The European Union Enlargement in the Western Balkans: A Never-Ending Story of High Hopes and High Disappointments

The European Union Enlargement in the Western Balkans: A Never-Ending Story of High Hopes and High Disappointments

Evita Dionysiou (Hellenic Police Academy and Metropolitan College, Greece)
DOI: 10.4018/978-1-7998-9055-3.ch003
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This chapter offers an analysis of the Western Balkans' thorny path towards joining the European Union (EU). The aim is to identify the key hurdles in the European enlargement in the Western Balkans as well as to suggest ways to deal with these hurdles. The chapter begins with a historical overview and proceeds to a discussion of the most persistent hurdles that still derail the EU enlargement process. After offering recommendations on how to overcome these roadblocks, the chapter provides an outlook. Looking ahead, there is still hope that the European dream of the Western Balkans will eventually turn into reality. The final outcome will be determined to a significant degree by the commitment of the candidate countries, the EU as a whole, but also the future position of the 27 member states. Although the new enlargement methodology can be seen as a step forward, individual member states can still hijack the enlargement process. This might prove to be the Achilles' heel of the entire EU enlargement project.
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Historical Background

The EU enlargement process in the Western Balkans dates back to 1999, when the EU introduced a strategic framework for its relations with the countries of the region (the Stabilisation and Association Process- SAP)4. The SAP was established with the purpose to support the gradual rapprochement of the Western Balkan countries with the EU (European Parliament, 2021) and was loaded with high expectations.

In 2003, at the Thessaloniki summit, the European Council reaffirmed its determination to fully support the European perspective of the countries of the region5. At this time, hopes were high; the enlargement process was perceived as a geostrategic investment in peace, stability and security and an opportunity for the EU to strengthen its role and remain the most visible player in the Western Balkans6. In this context, the Western Balkans’ European dream received active support from EU member states.

However, in the following years, the EU enlargement in the Western Balkans unfolded at a slow pace. A critical point was the completion of the 2004 enlargement, which brought into the Union ten former communist countries (together with Cyprus and Malta). This was the largest enlargement in the history of the EU- quite often referred to as ‘big bang’ (e.g. Berger & Moutos, 2004). The 2004 enlargement was followed by the accessions of Bulgaria and Romania in 2007 and the silent accession of Croatia in 2013. This brought the total number of member states to twenty-eight.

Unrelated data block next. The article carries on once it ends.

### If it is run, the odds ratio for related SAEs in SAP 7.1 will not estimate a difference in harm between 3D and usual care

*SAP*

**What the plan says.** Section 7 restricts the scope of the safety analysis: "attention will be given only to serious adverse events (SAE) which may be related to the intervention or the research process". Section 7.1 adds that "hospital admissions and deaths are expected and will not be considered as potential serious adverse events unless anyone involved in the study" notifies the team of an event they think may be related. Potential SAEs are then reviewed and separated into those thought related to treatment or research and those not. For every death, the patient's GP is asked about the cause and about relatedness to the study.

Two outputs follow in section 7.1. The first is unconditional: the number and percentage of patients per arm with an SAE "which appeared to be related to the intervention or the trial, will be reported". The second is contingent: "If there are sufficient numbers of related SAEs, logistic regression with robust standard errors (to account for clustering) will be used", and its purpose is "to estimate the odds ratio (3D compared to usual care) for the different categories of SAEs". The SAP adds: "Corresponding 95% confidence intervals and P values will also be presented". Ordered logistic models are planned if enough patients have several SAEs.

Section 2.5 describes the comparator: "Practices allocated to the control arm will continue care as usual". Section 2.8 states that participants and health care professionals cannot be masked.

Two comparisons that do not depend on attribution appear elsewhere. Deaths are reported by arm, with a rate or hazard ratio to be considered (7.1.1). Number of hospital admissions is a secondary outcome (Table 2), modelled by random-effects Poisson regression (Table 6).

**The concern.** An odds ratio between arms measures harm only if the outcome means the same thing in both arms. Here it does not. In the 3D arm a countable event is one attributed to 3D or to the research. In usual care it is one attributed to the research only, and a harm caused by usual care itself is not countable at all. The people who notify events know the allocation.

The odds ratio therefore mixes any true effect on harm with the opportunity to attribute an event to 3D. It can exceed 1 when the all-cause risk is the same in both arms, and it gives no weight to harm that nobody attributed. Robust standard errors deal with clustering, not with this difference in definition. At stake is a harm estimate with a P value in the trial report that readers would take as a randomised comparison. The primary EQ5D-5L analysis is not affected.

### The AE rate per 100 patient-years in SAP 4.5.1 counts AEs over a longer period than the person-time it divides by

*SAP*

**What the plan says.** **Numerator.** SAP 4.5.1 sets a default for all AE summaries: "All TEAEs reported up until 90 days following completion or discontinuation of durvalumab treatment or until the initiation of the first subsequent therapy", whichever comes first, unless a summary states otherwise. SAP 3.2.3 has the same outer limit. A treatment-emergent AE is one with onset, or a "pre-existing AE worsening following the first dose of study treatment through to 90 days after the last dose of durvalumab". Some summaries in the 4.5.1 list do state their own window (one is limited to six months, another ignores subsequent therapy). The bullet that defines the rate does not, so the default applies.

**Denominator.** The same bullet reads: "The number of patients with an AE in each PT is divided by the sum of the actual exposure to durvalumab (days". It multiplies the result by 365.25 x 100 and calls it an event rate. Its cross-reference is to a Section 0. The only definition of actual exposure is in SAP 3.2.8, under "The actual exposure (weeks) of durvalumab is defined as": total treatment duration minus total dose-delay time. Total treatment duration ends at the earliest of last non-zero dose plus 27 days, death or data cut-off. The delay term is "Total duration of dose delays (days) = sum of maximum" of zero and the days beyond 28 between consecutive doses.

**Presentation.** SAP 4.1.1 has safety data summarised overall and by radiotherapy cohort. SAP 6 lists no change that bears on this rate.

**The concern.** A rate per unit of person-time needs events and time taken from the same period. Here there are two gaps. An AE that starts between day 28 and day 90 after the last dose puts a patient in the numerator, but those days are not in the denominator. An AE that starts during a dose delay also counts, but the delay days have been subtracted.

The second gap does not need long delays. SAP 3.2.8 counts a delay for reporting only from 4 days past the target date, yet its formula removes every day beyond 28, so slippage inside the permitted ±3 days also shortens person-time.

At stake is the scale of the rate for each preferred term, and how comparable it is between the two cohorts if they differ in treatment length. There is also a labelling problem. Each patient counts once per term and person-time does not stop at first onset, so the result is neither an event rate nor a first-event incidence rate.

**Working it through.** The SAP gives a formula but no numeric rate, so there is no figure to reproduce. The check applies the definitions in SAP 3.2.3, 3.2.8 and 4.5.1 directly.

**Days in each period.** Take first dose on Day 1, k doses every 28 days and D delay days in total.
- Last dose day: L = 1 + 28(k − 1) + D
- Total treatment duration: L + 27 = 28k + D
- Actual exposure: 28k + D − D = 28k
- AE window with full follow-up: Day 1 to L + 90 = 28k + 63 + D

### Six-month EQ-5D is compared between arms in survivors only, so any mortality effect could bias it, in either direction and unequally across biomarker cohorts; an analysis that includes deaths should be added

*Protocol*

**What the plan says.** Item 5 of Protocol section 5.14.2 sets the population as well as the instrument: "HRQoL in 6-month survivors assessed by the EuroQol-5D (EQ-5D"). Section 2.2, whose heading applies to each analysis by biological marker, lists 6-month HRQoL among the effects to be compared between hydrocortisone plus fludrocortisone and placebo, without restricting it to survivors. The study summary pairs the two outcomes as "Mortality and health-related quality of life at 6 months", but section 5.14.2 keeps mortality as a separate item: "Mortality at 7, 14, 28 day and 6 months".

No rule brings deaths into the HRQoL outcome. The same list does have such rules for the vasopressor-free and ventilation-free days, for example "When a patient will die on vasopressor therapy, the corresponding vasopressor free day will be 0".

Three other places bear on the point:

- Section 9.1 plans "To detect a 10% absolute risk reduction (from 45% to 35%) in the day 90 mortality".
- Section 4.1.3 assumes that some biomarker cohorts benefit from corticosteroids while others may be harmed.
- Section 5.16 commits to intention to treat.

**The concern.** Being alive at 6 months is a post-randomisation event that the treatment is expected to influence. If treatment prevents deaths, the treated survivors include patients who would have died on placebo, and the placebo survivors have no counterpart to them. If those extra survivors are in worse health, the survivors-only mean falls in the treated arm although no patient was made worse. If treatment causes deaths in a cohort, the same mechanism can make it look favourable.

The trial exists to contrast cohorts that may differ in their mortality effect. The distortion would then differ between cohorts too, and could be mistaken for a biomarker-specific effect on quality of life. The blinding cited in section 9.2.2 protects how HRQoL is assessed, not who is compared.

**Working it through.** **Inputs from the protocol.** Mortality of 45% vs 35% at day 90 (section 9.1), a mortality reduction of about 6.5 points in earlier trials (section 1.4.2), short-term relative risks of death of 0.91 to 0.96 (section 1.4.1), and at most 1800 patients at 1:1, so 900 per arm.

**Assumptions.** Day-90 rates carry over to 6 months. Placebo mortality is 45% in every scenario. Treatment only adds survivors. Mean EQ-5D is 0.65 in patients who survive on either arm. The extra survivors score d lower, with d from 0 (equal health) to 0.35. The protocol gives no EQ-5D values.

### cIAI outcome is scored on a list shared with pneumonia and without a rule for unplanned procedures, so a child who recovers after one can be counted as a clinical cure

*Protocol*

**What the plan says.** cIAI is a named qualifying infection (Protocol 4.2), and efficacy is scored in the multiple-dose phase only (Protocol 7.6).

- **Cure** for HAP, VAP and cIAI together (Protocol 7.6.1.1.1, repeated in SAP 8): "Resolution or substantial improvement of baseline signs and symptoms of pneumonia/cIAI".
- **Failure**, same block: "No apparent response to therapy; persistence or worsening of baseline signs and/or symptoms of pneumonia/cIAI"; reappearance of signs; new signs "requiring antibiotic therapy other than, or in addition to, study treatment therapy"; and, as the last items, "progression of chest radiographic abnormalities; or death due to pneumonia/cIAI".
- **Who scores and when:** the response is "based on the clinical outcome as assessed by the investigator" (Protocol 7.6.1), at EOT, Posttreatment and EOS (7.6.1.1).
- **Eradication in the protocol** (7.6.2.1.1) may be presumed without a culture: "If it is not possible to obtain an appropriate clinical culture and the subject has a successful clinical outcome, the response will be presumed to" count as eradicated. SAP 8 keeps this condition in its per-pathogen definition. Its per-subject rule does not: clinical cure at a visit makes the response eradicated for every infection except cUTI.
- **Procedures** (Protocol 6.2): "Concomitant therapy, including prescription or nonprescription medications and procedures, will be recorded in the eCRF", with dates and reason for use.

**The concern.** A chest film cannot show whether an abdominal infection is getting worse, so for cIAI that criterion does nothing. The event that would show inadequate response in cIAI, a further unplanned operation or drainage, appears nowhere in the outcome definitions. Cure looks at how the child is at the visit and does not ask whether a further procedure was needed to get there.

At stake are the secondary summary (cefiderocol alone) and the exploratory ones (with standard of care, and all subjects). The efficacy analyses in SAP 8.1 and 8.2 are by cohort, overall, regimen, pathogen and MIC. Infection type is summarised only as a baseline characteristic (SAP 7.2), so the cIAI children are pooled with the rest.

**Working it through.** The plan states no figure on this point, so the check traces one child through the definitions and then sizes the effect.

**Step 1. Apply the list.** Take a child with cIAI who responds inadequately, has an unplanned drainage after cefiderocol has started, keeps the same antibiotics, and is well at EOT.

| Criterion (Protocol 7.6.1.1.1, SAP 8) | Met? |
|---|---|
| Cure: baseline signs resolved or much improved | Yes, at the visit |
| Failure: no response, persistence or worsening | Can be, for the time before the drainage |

The EU, with the ‘big bang’ enlargement, had achieved, in a very short period of time, a number of important goals7. However, following this extreme expansion of the Union, public opinion started shifting against enlargement. This shift was widely attributed to the so-called enlargement fatigue on the EU side (Devrim & Schulz, 2009; Hay & Smith, 2005; Reka, 2010; Szolucha, 2010; Zängle, 2004)8 and the parallel accession fatigue on the side of the Western Balkan countries (O’Brennan, 2014). However, the shifting public opinion was also viewed as a result of the shortcomings of Bulgarian and Romanian accessions (Walldén, 2017). Another contributing factor was the fact that the remaining countries on the EU’s enlargement agenda (i.e. the Western Balkans and Turkey) were evidently more ‘difficult’ than the previous ones and less popular in the EU (Ibid)9.

Key Terms in this Chapter

Intergovernmental (Cooperation): It is characterised by state-centrism, allowing states to cooperate in specific fields without giving up their sovereignty.

Widening vs. Deepening Debate: It concerns the relationship between two interacting logics of integration (widening and deepening of the EU).

Stabilisation and Association Process: A framework for relations between the countries of the Western Balkans and the EU.

Copenhagen Criteria: A set of conditions established by the European Council that must be fulfilled by applicant countries as a prerequisite for becoming members of the European Union.

Regatta Approach: An approach to enlargement, whereby each aspirant country proceeds in accordance with its individual efforts and pace.

EU Acquis: It includes the treaties as primary legislation, the regulations, directives, decisions, recommendations and opinions as secondary legislation, as well as other sources of law, such as the decisions of the European Court of Justice, general principles of law, international agreements involving the EU, and other acts.

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